Variations in the solar wind may cause the ion tail to disconnect from the coma. Known as a disconnection event, the broken off portion of the ion tail merrily sails away from the comet’s head, while a new ion tail is formed.
Whether any of these events occur with F3 Neowise remains to be seen, but in this case, whenever the skies are clear, there’s always someone who will be looking.
In order to document the comet’s activity over coming days, it’s important to at least specify the date and time of any drawings, descriptions or photographs you make (for more on this, read our guide on how to keep an astronomical log book).
It also helps to give an idea of the equipment used to make the observations and, in the case of any photographs or sketches, the approximate size of the field of view.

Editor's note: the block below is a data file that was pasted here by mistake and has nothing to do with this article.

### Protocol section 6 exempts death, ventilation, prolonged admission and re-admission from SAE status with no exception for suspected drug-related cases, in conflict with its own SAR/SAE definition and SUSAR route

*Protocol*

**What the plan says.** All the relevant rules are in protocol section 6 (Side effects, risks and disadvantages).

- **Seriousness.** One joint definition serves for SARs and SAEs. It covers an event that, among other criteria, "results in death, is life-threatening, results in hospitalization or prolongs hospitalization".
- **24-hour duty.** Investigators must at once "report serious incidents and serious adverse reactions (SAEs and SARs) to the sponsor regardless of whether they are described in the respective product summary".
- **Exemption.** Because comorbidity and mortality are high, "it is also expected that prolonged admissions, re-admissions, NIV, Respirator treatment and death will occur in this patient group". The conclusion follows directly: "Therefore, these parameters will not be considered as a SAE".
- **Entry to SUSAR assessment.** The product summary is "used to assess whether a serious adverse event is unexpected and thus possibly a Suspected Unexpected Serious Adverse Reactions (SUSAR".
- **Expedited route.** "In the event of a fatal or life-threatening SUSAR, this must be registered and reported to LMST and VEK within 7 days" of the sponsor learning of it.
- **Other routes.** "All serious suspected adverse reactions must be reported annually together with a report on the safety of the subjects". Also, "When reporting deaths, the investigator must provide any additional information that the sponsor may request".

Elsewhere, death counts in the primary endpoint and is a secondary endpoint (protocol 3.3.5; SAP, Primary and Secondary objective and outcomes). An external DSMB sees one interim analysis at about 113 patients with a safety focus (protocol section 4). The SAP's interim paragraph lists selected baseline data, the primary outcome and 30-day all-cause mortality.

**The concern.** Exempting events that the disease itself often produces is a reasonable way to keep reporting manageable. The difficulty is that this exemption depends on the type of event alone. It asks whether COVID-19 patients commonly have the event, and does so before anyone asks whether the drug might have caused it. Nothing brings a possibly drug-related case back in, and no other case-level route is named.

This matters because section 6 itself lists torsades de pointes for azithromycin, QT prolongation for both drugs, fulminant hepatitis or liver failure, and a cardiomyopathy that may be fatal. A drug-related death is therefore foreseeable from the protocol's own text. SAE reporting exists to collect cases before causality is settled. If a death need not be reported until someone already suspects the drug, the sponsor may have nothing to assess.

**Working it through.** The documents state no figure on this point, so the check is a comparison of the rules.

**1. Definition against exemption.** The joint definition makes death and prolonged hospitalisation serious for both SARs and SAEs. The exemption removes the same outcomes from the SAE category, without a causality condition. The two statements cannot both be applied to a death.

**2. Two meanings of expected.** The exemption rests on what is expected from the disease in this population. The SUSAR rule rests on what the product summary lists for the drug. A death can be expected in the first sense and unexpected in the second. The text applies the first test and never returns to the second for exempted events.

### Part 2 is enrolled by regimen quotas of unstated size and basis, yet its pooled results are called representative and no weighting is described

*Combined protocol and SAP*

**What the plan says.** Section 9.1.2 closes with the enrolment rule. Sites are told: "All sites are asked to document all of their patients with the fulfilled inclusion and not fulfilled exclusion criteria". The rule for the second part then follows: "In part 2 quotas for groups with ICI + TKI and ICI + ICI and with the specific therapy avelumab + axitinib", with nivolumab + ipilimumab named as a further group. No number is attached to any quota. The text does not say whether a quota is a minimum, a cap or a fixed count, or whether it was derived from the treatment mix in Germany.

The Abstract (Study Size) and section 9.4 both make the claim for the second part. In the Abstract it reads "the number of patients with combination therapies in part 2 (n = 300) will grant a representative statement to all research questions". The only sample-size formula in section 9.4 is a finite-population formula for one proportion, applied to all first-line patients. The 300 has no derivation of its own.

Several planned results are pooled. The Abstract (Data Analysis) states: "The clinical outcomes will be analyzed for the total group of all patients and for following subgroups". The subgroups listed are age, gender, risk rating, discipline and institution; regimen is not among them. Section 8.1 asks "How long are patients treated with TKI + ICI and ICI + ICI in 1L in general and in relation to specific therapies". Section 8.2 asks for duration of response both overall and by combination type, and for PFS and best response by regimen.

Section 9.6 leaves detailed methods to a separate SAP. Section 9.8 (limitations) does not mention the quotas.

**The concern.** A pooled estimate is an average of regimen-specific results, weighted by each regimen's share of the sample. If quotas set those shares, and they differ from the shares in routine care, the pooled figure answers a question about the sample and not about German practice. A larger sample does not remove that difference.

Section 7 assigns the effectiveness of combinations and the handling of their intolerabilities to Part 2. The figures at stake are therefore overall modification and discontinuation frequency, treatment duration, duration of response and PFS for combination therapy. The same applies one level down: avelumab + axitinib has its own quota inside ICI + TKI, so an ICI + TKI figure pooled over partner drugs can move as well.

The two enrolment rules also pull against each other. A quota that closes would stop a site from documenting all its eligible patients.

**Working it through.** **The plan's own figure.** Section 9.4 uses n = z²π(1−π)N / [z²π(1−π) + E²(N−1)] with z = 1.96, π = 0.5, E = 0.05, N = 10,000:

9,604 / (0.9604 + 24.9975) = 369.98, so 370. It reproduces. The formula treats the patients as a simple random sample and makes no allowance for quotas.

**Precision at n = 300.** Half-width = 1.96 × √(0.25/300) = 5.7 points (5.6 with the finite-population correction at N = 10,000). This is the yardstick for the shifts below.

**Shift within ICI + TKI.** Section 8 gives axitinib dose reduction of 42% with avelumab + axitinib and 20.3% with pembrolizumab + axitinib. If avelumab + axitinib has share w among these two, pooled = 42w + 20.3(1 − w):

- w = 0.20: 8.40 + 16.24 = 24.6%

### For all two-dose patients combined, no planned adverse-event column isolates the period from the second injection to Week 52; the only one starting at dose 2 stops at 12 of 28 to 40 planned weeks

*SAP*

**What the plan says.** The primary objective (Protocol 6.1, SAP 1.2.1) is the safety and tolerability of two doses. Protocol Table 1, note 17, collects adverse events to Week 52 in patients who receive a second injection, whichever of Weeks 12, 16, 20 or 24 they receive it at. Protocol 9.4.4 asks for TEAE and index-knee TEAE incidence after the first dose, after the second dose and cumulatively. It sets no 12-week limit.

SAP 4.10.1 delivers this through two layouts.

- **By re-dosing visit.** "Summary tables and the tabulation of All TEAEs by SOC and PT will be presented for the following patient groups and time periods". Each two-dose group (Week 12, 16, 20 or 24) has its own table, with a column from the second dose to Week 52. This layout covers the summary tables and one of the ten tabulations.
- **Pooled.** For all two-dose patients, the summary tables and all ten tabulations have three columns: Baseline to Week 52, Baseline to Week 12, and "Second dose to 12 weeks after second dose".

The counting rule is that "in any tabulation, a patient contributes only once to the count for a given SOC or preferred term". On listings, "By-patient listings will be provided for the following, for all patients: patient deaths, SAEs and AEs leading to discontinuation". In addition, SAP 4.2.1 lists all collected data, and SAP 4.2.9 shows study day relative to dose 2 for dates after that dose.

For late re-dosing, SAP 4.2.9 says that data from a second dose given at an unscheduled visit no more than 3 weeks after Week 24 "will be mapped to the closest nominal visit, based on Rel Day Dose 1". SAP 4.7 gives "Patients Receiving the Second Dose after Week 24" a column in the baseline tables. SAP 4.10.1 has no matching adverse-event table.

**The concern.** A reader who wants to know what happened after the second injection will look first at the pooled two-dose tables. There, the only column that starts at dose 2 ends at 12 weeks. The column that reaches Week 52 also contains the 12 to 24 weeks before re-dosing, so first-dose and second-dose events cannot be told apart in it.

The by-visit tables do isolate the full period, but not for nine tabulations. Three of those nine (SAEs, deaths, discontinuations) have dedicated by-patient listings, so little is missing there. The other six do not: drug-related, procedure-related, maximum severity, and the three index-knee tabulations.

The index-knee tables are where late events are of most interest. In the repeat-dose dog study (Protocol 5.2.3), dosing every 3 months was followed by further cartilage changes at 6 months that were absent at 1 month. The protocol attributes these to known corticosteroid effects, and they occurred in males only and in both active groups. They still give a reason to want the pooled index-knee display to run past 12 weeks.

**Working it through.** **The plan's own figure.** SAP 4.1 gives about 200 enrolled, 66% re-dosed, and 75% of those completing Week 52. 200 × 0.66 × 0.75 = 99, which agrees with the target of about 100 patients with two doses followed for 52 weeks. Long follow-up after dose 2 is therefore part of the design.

A close-up view of the comet’s head may show completely different details to a wide field image which records the entire extent of the comet’s tails.
Pete Lawrence is an experienced astronomer and co-host of The Sky at Night.
Tracking Comet NEOWISE's early brilliance
The following was originally published on 6 July 2020, when NEOWISE was at its peak as an observable object. Words: Stuart Atkinson
Millions of people are gazing up and falling in love with Comet C/2020 F3 NEOWISE. After a drought of many years, there was cautious optimism about Comet NEOWISE and whether it would show up, but as a flurry of headlines, images and online articles is making abundantly clear, it's a fantastic sight to see in the northern sky.
NEOWISE reached perihelion - its closest point to the Sun - on 3 July 2020, and will make its closest approach to Earth almost 3 weeks later on 23 July 2020, when it will be passing us at a distance of 0.69 AU (103 million km).
That’s close in cometary flyby terms but is still more than 400 times further away than the Moon.